The Middle East Digest provides text and audio from the Daily Press Briefing. For the full briefings, please visit daily press briefings.
From the Daily Press Briefing of July 29, 2011
MR. TONER: Also, our Special Representative for Afghanistan and Pakistan, Ambassador Marc Grossman has left already. He’s traveling to Turkmenistan, Kazakhstan, Pakistan, and the Kyrgyz Republic. He departed June – or July 28th. Ambassador Grossman will meet with senior government officials in Turkmenistan and Kazakhstan, and Kyrgyzstan as part of ongoing consultations with Afghanistan’s neighbors and international partners. In Pakistan, Ambassador Grossman will meet with senior government officials and will represent the United States at the fourth meeting of the U.S.-Afghanistan-Pakistan Core Group to support the process of Afghan-led reconciliation.
QUESTION: Mark, could you – on Libya, could you give us a readout on the understanding that the United States has about the implications of the killing of the military leader on the opposition?
MR. TONER: Sure. Well, I would just say that it’s obviously a very fluid situation. Well, first of all, we extend – obviously, we extend our condolences to the family of those who died yesterday and to all the families who have lost loved ones in the course of this ongoing conflict. Such tragedies speak to the situation that’s been created by Qadhafi and his regime, the ongoing violence, the ongoing tensions, the ongoing situation that’s very chaotic, and it underscores why he needs to leave power and do so immediately.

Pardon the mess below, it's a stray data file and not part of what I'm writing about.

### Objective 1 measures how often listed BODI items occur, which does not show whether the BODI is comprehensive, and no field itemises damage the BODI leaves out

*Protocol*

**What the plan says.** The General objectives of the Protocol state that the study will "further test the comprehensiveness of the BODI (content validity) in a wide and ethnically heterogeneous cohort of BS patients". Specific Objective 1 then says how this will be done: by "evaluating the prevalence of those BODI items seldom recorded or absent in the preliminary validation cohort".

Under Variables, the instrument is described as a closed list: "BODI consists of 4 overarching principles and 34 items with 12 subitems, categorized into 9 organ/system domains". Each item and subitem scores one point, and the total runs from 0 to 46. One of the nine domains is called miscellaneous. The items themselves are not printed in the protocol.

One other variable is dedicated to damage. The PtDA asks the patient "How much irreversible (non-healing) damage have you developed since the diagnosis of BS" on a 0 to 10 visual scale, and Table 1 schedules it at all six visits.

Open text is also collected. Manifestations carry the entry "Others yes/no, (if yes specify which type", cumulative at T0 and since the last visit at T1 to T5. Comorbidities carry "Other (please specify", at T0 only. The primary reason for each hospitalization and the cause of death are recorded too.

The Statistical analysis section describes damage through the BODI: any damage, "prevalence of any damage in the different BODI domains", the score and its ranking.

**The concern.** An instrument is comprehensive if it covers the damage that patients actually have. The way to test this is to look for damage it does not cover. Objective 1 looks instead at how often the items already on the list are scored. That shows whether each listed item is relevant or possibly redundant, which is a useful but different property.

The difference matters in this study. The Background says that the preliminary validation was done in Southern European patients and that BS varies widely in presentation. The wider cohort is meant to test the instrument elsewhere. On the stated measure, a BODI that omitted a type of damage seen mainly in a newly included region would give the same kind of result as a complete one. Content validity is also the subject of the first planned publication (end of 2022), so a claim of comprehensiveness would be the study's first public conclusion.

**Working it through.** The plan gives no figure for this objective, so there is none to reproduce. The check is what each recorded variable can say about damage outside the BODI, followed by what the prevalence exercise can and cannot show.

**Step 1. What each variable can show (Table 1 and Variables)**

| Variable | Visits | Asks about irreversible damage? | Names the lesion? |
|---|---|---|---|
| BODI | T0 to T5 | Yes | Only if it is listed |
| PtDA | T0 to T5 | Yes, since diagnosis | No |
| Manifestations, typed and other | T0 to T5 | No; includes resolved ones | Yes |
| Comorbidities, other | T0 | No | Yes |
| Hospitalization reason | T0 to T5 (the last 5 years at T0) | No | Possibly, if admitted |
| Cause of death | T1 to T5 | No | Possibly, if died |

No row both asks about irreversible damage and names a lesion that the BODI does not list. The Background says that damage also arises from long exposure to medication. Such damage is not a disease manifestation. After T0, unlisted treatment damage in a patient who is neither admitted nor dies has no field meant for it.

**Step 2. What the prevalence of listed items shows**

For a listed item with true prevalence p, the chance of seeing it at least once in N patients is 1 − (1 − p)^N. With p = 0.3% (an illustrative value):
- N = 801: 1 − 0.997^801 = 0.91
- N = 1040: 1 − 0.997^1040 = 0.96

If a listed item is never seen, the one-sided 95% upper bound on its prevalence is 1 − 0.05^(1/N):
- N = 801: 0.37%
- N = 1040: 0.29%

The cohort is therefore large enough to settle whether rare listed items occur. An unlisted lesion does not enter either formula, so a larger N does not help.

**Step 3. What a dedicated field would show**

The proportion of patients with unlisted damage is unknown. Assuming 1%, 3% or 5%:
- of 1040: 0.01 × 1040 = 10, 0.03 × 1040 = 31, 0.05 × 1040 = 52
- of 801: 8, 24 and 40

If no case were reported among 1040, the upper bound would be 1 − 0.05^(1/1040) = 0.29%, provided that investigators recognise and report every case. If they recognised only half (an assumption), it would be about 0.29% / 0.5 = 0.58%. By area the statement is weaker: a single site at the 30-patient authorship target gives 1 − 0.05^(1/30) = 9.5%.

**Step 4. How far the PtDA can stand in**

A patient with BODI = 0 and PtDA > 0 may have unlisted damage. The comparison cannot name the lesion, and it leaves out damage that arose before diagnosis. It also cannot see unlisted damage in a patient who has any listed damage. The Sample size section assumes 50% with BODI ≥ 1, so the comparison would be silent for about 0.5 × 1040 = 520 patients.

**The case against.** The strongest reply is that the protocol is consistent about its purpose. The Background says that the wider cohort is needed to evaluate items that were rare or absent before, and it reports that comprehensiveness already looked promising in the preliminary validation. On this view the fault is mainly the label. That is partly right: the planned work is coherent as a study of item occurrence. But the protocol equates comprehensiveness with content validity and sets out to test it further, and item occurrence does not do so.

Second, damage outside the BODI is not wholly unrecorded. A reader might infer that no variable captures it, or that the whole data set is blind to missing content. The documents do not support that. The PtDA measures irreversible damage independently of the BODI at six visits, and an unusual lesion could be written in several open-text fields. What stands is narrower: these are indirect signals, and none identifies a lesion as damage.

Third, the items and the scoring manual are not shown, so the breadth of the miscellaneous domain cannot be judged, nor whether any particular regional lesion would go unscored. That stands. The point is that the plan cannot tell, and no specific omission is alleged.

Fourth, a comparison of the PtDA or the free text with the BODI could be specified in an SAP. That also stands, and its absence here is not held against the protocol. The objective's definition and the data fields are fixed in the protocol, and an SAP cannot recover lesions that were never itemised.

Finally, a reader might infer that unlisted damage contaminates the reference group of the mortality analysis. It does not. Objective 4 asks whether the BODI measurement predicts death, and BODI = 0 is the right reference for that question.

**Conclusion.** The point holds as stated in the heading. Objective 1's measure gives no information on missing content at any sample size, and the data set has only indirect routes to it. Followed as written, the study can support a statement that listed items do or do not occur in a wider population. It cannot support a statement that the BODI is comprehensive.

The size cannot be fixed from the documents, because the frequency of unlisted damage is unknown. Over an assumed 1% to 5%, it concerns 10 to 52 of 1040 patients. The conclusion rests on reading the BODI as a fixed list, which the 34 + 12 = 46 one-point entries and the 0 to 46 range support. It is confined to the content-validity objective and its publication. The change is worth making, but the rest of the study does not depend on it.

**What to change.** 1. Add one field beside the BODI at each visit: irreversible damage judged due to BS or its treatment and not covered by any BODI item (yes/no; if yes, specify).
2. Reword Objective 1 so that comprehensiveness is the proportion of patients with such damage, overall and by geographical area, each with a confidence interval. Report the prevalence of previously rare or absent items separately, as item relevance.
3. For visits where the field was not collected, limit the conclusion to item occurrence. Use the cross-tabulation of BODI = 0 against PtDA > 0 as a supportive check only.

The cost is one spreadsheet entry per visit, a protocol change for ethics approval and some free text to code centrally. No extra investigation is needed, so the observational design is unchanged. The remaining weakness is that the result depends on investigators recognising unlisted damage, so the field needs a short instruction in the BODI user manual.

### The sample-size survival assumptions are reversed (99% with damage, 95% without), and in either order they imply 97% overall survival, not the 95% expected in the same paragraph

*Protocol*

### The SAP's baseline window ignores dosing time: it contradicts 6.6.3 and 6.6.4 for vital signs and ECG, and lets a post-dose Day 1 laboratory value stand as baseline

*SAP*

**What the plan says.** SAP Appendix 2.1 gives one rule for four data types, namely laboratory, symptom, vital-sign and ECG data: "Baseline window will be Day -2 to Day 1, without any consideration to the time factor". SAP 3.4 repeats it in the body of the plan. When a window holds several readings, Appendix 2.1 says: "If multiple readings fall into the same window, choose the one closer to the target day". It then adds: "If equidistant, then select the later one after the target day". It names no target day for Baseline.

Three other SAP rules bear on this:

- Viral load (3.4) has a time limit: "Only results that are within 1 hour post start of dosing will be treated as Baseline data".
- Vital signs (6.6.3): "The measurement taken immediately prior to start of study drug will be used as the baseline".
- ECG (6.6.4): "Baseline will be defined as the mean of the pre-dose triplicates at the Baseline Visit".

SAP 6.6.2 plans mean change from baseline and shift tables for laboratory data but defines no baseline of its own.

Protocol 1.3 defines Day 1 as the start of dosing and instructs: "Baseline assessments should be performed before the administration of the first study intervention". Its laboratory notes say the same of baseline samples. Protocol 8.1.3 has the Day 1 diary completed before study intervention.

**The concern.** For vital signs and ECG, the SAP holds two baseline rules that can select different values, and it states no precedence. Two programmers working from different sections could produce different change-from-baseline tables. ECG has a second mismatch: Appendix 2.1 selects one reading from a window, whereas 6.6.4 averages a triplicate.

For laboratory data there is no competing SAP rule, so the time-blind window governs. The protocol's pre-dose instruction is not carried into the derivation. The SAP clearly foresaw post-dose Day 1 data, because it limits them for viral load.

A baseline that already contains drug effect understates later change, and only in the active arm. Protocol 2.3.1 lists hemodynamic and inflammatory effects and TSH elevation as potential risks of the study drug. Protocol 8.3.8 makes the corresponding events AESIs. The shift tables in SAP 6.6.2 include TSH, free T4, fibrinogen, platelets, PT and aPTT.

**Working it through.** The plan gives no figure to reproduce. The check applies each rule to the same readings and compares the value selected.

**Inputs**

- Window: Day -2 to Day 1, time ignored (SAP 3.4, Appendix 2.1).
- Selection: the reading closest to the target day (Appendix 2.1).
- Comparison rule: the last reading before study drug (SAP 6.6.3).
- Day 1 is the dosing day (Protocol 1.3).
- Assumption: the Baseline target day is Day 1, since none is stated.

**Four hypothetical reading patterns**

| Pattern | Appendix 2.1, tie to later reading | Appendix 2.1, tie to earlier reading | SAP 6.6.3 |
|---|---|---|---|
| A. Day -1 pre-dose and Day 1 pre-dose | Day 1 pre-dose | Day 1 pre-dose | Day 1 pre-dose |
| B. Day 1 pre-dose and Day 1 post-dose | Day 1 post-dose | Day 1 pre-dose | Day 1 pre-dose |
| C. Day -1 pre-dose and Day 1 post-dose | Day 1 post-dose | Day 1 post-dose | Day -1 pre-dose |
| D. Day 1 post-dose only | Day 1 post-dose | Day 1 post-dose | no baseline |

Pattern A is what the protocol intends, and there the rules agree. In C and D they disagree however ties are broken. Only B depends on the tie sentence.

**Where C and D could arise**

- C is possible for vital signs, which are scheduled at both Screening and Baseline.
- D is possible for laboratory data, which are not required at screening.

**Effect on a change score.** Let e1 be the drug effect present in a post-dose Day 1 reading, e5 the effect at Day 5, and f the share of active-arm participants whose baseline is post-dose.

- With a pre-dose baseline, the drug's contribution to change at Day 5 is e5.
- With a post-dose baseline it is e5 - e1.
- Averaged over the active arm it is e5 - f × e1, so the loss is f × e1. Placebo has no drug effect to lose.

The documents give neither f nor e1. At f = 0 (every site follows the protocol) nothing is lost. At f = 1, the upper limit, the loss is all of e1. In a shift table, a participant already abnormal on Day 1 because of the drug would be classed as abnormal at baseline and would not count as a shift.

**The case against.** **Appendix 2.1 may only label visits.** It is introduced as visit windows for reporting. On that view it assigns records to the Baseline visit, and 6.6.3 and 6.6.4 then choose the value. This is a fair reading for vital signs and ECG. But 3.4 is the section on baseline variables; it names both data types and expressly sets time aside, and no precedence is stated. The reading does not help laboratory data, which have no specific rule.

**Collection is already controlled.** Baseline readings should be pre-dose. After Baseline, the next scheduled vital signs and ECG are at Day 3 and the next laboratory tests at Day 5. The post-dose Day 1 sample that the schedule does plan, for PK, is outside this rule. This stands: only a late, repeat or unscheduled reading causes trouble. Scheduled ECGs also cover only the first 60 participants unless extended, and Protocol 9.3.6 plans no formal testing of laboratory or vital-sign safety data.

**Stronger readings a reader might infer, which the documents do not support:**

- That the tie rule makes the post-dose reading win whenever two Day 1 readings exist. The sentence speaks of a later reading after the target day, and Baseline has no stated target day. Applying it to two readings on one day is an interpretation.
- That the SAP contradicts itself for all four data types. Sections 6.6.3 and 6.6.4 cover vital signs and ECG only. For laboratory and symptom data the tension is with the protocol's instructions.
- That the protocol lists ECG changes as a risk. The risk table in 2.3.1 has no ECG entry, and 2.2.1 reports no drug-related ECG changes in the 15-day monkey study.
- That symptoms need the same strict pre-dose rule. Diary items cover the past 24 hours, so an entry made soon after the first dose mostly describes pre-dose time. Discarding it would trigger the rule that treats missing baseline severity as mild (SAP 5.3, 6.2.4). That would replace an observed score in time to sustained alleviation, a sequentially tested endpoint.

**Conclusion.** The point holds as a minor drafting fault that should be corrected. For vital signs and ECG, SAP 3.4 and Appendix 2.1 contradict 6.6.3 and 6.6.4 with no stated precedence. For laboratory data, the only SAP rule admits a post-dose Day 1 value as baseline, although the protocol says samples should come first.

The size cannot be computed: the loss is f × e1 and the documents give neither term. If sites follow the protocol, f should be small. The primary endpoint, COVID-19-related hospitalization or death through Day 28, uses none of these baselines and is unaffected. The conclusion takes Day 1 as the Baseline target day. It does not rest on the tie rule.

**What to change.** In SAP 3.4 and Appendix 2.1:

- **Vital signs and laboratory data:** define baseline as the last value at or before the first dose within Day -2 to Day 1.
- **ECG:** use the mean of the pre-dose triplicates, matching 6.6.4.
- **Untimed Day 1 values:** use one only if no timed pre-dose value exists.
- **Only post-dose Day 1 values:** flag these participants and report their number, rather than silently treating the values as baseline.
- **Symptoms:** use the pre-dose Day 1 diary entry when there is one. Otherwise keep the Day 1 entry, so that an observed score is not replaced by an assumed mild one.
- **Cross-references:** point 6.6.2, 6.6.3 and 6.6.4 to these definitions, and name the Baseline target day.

Again, the details surrounding the killing of Transitional National Council’s Chief of Staff Younis as well as two other officers are still unclear. We – our envoy in Benghazi and his team are talking to the Transitional National Council, trying to get a better picture of what exactly happened. We’ve also had reports of additional shooting in Benghazi overnight, but my understanding is – just prior to coming out here is that the situation now appears calm. Again, just – this underscores some of the challenges that the Transitional National Council faces. This is certainly one more of them.
They’ve had to overcome many challenges in their struggle, and I think what’s important is that they work to both diligently and transparently to ensure the unity of the Libyan opposition. And it’s important to keep in mind that the objective here is to get Qadhafi to step aside and allow the Transitional National Council to lead this democratic transition. So again, I think they’ve faced significant challenges in the past. This is yet another, and what’s important is that they adhere to their pledges and commitment to unity and representation of all the Libyan people.
QUESTION: But does this give you second thoughts about the TNC? After all, there are charges or at least some people are saying that it might have been internal TNC.